***/

// Also, note here that I am using pointers node.left=... node.right=...
// This is also consuming O(n) space complexity. To avoid this, try something like --

public void insertWithLessMemory (Node node, Object obj) throws Exception {
if (node.data.compareTo(obj) > 0) {
if(node.left == null)
node.left = new Node(obj);
insertWithLessMemory(node.left, obj);
} else {
if(node.right == null)
node.right = new Node(obj);
insertWithLessMemory(node.right, obj);
}
}

/**************************** Find Minimum ****************************/

public Node findMinumum() {
return findMinumum(root);
}

public Node findMinumum(Node node) {
if (node == null)
return null;
// we need to check if actually the left most node exists, only then
// move it to the left
while (node.left != null) {
node = node.left;
}
return node;
}

/**************************** Remove Minimum ****************************/

// Remove minimum. After removal return the new minimum node.

public Node removeMinmum() {
return removeMinmum(root);
}

// The below logic works well for the tree on top os this class.
// But what if the element 0 was not there, 1 had no left child but had only
// right child 1.5
// Then this logic breaks
public Node removeMinmumWrongImplemetation(Node node) {
if (node == null)
return null;
while (node.left.left != null) {
node = node.left;
}
node.left = null;
return node;
}

// so this will work now
public Node removeMinmum2(Node node) {
if (node == null)
return null;

while (node.left.left != null) {
node = node.left;
}

if(node.left.right != null)
node.left = node.left.right;
else
node.left = null;

return node;
}

/*** ******************************************************************

5
/
4
/
2
\
3

****************************************************************** ***/

// Note: Whenever nodes are added/removed/rearranged - the node.left, node.right pointer
// connections are re-established, so make sure these pointers are also created in add/remove/rearrange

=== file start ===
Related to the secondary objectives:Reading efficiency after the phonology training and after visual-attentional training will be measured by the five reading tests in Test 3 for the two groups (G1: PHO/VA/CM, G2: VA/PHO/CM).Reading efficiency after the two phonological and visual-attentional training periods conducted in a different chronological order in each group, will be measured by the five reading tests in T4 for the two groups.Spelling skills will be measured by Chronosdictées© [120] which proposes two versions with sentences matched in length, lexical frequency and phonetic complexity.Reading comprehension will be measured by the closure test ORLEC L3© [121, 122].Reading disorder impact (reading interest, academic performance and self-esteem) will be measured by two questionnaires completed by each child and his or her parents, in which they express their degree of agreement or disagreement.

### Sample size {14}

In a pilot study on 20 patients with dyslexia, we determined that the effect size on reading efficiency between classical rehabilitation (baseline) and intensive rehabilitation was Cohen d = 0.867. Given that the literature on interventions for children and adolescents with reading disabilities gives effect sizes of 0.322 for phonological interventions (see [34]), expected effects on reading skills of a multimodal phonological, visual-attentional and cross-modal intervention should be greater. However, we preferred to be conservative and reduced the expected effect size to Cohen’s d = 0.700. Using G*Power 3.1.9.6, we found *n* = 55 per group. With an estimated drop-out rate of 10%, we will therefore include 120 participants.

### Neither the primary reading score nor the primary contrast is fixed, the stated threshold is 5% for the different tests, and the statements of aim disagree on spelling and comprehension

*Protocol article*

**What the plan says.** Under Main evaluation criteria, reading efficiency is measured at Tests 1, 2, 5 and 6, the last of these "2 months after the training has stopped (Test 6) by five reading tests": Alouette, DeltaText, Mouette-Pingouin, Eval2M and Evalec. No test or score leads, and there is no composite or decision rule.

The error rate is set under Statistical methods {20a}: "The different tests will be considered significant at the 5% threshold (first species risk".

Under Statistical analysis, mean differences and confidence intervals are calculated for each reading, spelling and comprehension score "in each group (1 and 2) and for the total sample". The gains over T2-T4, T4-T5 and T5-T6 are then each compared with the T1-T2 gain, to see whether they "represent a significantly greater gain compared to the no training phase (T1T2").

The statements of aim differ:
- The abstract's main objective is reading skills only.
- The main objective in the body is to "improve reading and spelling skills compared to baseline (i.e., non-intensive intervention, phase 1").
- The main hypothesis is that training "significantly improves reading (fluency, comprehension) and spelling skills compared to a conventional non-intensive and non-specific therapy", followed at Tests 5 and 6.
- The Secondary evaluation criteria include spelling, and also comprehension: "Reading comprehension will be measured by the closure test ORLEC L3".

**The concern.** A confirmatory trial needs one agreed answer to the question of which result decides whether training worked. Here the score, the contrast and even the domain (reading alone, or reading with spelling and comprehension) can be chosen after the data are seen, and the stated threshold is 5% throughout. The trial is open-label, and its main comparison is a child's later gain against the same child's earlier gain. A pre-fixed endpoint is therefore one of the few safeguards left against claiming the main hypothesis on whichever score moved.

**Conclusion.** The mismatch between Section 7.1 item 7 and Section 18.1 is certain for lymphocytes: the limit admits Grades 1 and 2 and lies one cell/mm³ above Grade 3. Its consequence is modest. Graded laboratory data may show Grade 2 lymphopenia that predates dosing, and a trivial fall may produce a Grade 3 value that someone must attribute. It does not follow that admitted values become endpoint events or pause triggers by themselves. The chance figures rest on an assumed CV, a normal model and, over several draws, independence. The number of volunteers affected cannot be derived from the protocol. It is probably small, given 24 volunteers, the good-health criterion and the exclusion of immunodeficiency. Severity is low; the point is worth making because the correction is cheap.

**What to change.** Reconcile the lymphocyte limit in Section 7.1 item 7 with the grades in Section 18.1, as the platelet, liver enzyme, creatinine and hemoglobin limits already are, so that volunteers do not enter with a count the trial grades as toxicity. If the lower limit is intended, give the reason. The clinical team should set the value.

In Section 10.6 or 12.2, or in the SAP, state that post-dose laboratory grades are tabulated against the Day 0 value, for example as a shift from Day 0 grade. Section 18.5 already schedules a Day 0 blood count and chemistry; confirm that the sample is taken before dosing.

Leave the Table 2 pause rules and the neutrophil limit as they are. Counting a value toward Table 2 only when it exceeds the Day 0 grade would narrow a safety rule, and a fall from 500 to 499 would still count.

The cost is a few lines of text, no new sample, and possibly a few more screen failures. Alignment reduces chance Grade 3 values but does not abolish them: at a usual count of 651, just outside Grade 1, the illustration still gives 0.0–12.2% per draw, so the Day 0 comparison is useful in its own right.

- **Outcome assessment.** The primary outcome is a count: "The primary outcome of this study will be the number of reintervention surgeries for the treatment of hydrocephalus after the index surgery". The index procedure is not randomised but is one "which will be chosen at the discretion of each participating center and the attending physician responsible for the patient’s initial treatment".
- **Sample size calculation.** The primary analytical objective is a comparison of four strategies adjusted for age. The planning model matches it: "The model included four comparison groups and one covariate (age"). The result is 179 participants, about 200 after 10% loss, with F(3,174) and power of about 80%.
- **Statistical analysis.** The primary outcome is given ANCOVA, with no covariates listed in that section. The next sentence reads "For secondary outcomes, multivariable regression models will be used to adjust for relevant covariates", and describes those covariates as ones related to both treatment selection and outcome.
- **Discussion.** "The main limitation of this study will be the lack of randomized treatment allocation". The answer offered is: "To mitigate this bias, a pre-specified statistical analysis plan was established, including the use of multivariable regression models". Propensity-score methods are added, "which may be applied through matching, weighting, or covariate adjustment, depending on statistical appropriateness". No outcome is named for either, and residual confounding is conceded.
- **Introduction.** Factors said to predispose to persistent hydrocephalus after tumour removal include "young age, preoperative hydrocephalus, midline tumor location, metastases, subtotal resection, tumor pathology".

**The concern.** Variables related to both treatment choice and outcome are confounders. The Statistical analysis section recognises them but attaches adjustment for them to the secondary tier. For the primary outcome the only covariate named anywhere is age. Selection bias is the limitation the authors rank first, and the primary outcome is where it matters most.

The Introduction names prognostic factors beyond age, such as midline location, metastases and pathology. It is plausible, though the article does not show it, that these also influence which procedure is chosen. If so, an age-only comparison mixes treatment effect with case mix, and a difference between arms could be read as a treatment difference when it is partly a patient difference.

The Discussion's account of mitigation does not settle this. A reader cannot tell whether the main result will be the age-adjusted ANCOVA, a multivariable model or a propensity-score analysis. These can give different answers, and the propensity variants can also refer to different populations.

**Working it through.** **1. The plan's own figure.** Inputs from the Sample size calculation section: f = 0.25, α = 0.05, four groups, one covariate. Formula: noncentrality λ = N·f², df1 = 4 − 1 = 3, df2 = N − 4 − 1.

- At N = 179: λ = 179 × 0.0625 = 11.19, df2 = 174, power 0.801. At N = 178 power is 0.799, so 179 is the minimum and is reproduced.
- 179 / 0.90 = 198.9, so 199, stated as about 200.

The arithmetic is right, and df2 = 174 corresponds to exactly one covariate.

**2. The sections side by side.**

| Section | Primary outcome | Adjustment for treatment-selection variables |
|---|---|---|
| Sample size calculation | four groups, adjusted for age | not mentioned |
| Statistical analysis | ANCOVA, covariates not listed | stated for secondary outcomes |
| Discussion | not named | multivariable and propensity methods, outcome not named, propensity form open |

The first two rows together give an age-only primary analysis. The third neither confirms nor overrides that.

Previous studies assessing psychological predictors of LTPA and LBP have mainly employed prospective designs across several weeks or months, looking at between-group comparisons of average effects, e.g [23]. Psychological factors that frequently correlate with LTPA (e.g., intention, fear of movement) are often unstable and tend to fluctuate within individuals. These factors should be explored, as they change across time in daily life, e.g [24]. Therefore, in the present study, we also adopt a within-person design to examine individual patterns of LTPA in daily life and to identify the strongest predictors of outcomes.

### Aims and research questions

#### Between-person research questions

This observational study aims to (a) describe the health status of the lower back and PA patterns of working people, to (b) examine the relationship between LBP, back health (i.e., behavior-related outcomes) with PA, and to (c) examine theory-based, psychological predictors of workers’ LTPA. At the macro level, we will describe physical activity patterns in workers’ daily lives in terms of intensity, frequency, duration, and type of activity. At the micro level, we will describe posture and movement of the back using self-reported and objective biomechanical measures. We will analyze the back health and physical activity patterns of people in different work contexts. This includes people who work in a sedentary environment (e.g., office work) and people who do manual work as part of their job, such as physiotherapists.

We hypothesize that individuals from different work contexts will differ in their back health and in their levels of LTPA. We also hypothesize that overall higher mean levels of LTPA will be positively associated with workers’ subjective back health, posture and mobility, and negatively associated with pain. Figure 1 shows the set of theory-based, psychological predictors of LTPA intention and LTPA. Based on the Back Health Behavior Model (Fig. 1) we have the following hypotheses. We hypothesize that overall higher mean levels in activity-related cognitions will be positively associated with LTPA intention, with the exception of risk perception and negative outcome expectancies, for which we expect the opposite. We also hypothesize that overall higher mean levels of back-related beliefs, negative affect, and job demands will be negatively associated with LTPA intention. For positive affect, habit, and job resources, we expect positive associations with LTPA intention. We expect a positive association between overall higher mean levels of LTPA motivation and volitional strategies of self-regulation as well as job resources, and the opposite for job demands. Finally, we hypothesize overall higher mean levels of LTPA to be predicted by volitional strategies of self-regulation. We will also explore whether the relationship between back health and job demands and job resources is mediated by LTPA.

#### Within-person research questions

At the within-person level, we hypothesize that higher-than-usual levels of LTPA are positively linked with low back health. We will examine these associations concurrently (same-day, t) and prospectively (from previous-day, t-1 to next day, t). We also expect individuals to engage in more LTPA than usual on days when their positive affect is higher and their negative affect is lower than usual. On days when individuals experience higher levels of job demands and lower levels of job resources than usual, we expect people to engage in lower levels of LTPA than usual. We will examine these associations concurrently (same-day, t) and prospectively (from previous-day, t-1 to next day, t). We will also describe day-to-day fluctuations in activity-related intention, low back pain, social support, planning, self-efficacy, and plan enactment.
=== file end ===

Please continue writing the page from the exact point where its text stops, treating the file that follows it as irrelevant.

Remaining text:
public Node removeMinmum(Node node) {
if (node == null)
return null;
if (node.left != null) {
node.left = removeMinmum(node.left);
return node;
} else {
return node.right;
}
}

/**************************** Remove ****************************/

public Node remove(Object x) {
return remove(root, x);
}

public Node remove(Node node, Object x) {
if (node == null)
return null;

//it is important to maintain the pointers node.left = ... node.right = ...
//After the node is removed, we need to make sure that pointers are set correct as well.
else if (node.data.compareTo(x) > 0)
node.left = remove(node.left, x);
else if (node.data.compareTo(x) < 0)
node.right = remove(node.right, x);

// when the node if found - to be deleted
else {
// internal node - with 2 children

// in this case - we don't need to touch the left subtree. in the right tree
// values increase towards the end. so pick up the least item from
// right tree. it can be directly replaced with current node. and
// node.data < node.right.data and node.data > node.left.data will
// also hold good.
if (node.left != null && node.right != null) {
node.data = findMinumum(node.right).data;
//CHECK IF THIS IS CORRECT
removeMinmum(node.right);
//CHECK IF THIS IS CORRECT
//node.right = removeMinmum(node.right);
}
// external node with no or one child.

// in this case - replace current node with right or left child, which ever is present.
else {
node = (node.left != null) ? node.left : node.right;
}
}
return node;
}

}

```

1. Assuming that the Node class default constructor sets the data/obj to null;
The constructor of the Binary tree root = new Node(); will set the root(the first value in the tree) to null/0 and there after every element entered will be on the right side;